In this video, Salme Cook from the University of New Hampshire describes how she is using NCSA’s Blue Waters supercomputer to model estuaries. One of the big challenges oceanographers face is the inability to observe their science directly. Cook is focused on modeling two particular estuaries in New Hampshire that are experiencing water quality degradation.

Bill Kramer to Lead Pittsburgh Supercomputing Center

William Kramer has been selected as the next director of the Pittsburgh Supercomputing Center. “It’s our great fortune to recruit Bill, who is known and honored nationally for his leadership and innovations in the world of supercomputing,” said Rob A. Rutenbar, senior vice chancellor for research at the University of Pittsburgh. “In many ways, his career path is emblematic of the role of supercomputing in modern scientific research. The field has grown specifically because of his innovations and commitment.”

Simulating Hurricanes with the Blue Waters Supercomputer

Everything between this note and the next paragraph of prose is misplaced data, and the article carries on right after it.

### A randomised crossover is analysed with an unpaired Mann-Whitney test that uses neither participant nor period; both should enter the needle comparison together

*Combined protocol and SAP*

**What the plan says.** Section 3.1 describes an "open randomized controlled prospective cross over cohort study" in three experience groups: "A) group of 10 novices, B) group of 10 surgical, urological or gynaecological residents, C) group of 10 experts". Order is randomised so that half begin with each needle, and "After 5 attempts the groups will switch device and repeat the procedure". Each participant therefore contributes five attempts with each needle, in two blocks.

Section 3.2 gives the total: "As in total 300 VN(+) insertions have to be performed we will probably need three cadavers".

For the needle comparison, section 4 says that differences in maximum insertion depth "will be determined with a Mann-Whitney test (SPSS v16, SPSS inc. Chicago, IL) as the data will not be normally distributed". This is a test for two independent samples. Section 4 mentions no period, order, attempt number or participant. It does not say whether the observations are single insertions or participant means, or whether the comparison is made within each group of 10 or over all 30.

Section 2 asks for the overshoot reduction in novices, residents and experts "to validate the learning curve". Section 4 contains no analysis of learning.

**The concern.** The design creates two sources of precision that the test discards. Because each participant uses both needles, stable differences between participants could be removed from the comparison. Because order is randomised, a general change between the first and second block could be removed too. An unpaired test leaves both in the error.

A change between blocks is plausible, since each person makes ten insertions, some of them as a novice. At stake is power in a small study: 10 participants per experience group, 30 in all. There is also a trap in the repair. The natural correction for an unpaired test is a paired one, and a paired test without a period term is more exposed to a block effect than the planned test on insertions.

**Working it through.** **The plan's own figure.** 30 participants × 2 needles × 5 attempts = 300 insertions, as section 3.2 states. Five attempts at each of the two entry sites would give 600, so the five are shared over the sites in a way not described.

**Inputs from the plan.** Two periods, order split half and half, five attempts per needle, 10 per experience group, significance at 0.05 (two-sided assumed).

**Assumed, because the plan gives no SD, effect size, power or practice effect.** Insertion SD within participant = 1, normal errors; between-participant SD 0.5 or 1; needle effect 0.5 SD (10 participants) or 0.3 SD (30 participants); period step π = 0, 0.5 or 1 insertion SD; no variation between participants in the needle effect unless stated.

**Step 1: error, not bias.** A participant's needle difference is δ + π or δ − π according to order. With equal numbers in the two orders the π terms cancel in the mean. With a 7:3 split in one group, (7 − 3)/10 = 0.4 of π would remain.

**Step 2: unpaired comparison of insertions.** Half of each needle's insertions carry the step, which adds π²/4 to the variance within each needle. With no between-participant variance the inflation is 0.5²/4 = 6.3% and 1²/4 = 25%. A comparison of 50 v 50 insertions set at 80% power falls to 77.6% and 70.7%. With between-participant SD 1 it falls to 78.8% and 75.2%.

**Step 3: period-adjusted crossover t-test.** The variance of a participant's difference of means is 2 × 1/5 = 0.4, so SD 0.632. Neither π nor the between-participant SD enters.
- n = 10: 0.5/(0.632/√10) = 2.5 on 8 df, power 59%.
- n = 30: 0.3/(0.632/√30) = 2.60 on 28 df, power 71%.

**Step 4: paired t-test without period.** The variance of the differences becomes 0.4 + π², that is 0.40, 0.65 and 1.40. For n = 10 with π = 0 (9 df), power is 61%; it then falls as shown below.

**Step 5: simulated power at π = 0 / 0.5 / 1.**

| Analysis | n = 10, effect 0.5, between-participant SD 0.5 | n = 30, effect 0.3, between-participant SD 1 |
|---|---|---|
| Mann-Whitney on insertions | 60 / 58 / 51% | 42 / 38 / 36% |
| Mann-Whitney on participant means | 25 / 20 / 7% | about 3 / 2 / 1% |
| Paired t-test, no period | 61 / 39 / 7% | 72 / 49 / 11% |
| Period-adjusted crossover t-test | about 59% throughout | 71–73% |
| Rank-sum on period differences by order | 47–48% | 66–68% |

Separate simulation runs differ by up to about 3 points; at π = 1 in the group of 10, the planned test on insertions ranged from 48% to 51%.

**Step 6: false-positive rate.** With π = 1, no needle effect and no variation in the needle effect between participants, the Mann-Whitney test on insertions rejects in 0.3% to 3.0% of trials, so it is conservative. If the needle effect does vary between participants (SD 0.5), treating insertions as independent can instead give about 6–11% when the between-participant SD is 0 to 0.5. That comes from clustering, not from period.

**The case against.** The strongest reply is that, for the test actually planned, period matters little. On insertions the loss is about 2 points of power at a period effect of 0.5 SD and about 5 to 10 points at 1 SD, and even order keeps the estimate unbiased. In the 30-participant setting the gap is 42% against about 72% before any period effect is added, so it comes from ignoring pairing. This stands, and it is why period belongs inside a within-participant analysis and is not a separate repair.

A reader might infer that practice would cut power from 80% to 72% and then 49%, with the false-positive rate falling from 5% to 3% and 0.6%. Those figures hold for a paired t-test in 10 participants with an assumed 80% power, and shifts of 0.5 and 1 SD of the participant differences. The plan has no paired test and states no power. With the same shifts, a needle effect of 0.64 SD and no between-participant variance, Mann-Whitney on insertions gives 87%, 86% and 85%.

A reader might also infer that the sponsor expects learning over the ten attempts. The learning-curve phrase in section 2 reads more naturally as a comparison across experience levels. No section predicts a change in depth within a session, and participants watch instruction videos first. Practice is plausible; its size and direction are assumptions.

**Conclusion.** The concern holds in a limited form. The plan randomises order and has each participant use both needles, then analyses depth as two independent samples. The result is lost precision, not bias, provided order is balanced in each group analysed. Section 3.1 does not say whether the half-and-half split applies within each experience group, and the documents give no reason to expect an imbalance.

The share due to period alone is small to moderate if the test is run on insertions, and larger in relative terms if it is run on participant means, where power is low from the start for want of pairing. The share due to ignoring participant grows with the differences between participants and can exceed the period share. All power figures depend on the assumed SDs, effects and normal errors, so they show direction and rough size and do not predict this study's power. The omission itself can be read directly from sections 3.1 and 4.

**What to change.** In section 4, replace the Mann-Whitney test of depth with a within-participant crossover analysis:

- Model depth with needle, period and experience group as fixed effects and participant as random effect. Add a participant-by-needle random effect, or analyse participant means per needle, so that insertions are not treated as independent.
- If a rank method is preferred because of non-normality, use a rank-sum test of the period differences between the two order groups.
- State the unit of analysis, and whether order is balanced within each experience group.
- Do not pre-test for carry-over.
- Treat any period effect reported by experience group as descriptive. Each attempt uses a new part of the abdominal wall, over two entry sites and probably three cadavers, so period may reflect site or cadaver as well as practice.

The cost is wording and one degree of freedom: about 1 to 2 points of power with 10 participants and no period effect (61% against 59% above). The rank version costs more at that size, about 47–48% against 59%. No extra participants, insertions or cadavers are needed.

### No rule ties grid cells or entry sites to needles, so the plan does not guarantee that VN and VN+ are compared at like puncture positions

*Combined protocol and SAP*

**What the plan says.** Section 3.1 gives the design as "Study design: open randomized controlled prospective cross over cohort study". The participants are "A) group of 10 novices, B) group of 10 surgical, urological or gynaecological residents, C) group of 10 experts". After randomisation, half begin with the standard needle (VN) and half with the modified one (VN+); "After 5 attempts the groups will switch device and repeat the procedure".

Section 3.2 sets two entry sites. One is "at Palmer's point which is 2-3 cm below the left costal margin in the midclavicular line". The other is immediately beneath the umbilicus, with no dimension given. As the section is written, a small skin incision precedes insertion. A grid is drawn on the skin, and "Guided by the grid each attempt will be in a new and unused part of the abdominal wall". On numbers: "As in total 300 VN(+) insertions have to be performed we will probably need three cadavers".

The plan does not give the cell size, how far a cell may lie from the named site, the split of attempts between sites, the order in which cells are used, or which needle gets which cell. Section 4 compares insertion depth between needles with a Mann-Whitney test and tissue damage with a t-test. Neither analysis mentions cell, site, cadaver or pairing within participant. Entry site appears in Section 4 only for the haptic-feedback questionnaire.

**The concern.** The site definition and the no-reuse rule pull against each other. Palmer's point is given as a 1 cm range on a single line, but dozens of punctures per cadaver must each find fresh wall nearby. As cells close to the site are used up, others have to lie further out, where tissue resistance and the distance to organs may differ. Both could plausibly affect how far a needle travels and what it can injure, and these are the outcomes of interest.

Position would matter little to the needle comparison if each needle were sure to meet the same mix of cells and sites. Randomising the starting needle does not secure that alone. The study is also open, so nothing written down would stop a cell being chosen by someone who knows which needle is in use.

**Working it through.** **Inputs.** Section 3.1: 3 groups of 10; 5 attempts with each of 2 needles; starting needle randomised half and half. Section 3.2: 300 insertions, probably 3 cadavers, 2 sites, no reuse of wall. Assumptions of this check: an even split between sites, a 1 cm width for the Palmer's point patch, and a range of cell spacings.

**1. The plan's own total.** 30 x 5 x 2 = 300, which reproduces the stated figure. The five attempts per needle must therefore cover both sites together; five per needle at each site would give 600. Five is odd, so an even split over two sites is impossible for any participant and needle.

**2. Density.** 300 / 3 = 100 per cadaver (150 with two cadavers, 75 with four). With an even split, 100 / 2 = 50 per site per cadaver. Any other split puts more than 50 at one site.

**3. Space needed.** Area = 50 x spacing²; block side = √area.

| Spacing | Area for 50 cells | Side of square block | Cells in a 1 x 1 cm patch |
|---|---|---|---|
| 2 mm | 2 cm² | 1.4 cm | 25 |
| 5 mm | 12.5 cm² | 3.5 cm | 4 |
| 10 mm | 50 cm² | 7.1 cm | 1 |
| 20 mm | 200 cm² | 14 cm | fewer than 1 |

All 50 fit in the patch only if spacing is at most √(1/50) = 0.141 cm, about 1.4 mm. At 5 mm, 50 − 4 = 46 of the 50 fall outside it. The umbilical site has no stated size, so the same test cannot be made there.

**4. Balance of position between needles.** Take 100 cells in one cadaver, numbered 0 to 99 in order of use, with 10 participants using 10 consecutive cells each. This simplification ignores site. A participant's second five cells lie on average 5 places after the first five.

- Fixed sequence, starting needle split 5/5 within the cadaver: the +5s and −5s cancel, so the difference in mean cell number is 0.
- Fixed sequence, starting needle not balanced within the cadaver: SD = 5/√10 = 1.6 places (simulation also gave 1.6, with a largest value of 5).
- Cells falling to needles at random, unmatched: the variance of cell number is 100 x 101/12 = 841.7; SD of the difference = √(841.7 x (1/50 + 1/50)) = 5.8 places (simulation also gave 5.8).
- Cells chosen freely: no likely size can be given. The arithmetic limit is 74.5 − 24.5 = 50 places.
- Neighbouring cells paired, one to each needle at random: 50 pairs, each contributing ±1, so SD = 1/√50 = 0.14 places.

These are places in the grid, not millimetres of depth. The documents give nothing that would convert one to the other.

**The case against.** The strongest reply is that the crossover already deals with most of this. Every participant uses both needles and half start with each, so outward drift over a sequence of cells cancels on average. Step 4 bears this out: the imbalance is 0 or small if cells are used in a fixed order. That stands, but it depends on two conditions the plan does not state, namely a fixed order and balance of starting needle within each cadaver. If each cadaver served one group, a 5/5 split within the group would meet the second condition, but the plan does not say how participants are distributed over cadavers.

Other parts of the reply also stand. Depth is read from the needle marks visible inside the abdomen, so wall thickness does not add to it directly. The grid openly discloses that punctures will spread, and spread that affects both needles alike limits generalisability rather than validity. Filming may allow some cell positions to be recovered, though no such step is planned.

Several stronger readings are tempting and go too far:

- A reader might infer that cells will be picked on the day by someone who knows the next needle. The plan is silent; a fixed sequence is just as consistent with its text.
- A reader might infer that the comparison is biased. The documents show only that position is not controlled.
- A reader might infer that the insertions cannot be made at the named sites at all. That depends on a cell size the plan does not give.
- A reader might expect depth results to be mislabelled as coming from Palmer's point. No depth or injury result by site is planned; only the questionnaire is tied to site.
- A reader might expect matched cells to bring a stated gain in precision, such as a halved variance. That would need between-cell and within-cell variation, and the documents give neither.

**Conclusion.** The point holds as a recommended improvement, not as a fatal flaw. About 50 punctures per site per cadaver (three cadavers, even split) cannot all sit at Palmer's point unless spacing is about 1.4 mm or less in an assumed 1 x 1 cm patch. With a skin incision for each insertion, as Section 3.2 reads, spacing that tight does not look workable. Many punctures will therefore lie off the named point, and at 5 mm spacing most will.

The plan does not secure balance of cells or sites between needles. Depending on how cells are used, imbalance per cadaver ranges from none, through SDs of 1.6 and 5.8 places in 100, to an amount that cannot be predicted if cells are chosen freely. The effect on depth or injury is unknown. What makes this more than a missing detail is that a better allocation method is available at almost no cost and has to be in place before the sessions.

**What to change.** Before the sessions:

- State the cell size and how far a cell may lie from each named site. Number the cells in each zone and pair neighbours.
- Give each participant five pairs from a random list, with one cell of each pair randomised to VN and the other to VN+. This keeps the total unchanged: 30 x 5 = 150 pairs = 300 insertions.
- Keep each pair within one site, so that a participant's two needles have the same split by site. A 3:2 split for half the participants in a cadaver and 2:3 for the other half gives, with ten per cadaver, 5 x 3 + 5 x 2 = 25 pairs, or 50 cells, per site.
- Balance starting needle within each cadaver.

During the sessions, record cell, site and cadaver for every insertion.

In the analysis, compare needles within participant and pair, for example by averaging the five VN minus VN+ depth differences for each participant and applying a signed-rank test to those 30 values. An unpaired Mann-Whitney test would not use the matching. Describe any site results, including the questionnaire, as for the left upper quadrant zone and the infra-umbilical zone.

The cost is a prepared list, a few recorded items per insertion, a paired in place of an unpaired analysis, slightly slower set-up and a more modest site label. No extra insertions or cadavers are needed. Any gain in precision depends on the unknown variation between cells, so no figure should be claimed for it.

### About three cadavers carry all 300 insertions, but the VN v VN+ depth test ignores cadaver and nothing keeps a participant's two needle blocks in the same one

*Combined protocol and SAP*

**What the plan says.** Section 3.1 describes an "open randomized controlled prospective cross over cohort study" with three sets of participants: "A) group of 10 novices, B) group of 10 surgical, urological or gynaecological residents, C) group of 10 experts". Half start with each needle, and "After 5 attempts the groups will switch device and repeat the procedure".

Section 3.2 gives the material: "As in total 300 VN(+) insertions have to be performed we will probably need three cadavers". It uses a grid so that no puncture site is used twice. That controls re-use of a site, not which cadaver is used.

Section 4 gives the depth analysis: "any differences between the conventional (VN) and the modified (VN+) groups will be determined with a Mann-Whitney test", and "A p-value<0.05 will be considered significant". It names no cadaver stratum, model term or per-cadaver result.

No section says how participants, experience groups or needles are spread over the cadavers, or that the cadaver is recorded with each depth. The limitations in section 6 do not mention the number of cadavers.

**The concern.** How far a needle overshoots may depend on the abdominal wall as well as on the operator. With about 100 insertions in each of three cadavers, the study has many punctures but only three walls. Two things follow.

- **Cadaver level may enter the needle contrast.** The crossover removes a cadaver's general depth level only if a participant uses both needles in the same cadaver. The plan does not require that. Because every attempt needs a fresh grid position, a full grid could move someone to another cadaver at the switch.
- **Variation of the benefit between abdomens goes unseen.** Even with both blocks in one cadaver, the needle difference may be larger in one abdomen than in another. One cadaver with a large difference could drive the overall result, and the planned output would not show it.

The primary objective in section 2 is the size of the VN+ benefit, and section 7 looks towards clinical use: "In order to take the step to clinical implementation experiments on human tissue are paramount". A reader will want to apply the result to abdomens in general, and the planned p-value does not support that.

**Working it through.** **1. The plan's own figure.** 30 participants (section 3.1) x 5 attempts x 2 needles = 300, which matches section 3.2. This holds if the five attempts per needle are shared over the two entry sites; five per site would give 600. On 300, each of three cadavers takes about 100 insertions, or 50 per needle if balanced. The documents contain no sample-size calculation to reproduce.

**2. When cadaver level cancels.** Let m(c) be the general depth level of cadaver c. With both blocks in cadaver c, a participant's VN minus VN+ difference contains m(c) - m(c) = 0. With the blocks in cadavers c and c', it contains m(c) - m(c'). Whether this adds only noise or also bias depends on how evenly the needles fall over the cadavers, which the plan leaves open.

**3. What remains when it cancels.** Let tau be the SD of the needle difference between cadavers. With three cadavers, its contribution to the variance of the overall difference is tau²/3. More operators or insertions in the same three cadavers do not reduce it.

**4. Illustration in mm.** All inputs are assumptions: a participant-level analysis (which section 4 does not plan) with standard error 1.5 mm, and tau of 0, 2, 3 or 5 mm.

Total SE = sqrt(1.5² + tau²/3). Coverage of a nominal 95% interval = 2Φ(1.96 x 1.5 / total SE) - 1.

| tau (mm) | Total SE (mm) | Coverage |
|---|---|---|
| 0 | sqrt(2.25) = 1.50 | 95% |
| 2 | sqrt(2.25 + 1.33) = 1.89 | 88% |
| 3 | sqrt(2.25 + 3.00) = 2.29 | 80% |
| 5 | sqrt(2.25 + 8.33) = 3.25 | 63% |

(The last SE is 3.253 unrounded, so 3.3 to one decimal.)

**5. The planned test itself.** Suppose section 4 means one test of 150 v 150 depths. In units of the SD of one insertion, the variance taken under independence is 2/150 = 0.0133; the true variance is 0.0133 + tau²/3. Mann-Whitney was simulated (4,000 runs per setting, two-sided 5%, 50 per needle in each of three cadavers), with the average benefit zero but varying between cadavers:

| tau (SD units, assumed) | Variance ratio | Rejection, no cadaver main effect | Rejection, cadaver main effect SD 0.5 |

In this video, researchers describe how they are using the Blue Waters supercomputer at NCSA to figure out the effects of a changing climate on the frequency and intensity of hurricanes. “We couple the atmosphere model to the ocean because tropical cyclones get their energy from the warm, near-surface waters. We wanted to see what is the effect of climate-induced changes in the ocean on the storms themselves when we go to a fully coupled, high-resolution climate model configuration.”

Supercomputing the Formation of Black Holes

New research based on simulations using the Blue Waters supercomputer at NCSA reveals that when galaxies assemble extremely rapidly — and sometimes violently — that can lead to the formation of very massive black holes. In these rare galaxies, normal star formation is disrupted and black hole formation takes over. “We on the Blue Waters Project are very excited about this accomplishment and very pleased that Blue Waters, with its unique capabilities, once again enabled science that was not feasible on any other system,” said Bill Kramer, the Blue Waters Principal Investigator and Director.